“We will try to find the funds. (We) have partners in different countries. We will ask them to help us, to assist us with finance aid also," he said

SpaceX’s Starlink satellite internet network stations are vital to the Ukrainian army, as well as to maintain other energy, telecommunications, healthcare, and agricultural facilities.

SpaceX Owner Elon Musk, who is struggling after his purchase of Twitter, has complained that it cost too much money in Ukraine, though later said he would continue to fund the satellites.

Poland has recently delivered 1570 Starlink satellite systems to Ukraine. Ukrainian Digital Transformation Minister Mykhailo Fedorov wrote on Telegram that “This is especially important now because we have problems with electricity due to Russian shelling.” So far, roughly 20,000 Starlink satellite units have been donated to Ukraine, 5,000 of which were dispatched by the Polish government, according to Fedorov.

New $400 Million U.S. Security Package For Ukraine, And More Via South Korea 

The U.S. Department of Defense has announced it will provide Ukraine with up to $400 million in security assistance. The new package will include air defense contributions, such as missiles for Hawk air defense systems and four Avenger air defense systems. Additional ammunition for HIMARS' will also be included in the package.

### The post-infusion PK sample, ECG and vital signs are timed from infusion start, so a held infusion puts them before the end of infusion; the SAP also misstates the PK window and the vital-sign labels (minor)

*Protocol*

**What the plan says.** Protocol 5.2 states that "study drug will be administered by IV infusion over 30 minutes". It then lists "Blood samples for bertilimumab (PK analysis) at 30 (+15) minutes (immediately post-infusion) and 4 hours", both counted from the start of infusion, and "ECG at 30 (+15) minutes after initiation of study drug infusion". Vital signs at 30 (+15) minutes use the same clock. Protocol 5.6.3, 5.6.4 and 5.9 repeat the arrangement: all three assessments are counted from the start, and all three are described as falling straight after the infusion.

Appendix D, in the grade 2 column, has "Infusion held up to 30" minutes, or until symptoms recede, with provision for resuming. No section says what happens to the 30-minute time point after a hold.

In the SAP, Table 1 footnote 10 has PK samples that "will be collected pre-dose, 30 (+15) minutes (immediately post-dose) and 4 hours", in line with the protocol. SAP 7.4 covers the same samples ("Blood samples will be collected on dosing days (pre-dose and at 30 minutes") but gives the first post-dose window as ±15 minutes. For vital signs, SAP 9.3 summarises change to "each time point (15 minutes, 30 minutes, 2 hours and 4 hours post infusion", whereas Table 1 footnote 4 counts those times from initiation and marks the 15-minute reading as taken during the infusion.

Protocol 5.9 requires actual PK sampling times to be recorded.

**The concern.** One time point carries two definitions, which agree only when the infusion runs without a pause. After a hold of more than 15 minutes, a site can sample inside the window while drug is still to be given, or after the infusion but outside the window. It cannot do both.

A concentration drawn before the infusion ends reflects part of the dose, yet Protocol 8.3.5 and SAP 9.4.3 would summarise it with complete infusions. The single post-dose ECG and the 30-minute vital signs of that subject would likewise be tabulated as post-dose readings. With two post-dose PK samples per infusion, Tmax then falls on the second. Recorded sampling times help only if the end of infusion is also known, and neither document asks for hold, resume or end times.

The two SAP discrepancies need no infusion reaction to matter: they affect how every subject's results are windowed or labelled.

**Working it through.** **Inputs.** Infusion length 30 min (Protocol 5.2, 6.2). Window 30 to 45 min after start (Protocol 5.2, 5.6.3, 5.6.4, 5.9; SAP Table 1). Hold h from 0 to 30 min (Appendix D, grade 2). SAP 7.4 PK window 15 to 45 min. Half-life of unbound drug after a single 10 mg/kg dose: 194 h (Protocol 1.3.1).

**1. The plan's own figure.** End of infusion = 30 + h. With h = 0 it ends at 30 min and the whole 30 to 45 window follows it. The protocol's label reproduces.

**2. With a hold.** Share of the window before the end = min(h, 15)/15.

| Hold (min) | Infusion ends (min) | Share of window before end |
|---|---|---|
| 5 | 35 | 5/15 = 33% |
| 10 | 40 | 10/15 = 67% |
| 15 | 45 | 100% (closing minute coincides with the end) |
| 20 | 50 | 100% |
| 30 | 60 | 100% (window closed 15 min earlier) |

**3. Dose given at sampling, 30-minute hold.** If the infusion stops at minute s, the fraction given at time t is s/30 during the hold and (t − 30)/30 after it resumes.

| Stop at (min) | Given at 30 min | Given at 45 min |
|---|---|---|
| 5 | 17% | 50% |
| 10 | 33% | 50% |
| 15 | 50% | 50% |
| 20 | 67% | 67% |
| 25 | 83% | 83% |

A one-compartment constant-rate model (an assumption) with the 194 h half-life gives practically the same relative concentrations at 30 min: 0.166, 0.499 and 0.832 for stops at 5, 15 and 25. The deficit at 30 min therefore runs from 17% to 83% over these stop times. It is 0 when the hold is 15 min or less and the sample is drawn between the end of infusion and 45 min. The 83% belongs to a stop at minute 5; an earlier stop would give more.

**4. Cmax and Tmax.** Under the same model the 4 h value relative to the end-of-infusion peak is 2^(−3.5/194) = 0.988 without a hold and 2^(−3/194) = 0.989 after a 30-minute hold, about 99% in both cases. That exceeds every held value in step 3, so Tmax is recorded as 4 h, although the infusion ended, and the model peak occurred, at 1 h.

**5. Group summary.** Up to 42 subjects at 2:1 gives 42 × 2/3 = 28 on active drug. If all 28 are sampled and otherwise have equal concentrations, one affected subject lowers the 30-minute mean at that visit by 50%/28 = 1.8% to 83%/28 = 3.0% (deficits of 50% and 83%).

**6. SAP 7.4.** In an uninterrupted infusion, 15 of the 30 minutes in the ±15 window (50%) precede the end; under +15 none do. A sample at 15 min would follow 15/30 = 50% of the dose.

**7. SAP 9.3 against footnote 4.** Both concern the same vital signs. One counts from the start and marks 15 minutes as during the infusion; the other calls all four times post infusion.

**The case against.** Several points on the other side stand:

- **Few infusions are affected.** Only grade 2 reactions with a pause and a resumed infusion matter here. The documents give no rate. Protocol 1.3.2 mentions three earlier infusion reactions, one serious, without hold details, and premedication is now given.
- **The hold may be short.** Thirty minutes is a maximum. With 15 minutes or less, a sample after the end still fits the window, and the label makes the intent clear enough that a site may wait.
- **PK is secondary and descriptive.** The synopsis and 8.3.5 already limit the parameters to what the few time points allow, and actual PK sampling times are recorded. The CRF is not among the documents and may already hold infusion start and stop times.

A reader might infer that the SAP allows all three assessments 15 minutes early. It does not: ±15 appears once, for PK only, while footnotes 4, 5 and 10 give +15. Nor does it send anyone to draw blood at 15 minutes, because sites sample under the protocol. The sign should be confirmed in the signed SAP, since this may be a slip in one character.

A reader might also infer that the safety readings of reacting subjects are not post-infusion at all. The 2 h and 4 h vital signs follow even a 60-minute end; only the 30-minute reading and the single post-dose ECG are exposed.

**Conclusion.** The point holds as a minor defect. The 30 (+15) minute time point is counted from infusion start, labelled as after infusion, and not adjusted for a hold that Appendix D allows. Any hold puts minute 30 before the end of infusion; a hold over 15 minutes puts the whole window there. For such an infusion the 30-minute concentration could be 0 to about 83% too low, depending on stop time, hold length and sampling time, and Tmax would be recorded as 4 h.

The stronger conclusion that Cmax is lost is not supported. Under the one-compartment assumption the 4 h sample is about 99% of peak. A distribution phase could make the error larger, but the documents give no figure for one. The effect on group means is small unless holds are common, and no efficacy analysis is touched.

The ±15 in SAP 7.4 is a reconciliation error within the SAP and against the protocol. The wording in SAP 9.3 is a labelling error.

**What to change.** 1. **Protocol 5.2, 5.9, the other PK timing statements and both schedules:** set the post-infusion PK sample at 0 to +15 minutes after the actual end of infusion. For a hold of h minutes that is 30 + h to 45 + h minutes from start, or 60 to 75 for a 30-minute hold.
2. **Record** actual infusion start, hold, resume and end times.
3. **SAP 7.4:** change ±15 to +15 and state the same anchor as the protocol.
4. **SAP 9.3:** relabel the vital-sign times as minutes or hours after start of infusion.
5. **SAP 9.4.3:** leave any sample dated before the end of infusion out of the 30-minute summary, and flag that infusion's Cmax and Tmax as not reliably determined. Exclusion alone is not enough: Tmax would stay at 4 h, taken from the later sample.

"This increased air defense will be critical for Ukraine as Russia continues to use cruise missiles and Iranian-made drones to attack critical civilian infrastructure," National Security Adviser Jake Sullivan said.

Additionally, The Wall Street Journal reports that the U.S. is set to purchase artillery shells from South Korea to send to Ukrainian. U.S. officials said Washington would purchase from Seoul 100,000 rounds of 155mm artillery ammunition to be delivered to Ukraine, "enough to supply Ukraine’s artillery units for at least several weeks of intensive combat."

Photo of a McDonald's in Russia

File photo of Mcdonald's in Russia


All McDonald’s in Belarus will be taken over by the Russian imitation chain (Vkusno & tochka) "Tasty & That’s It," which had replaced the global fast food franchises in Russia last spring after the U.S. company left Russia.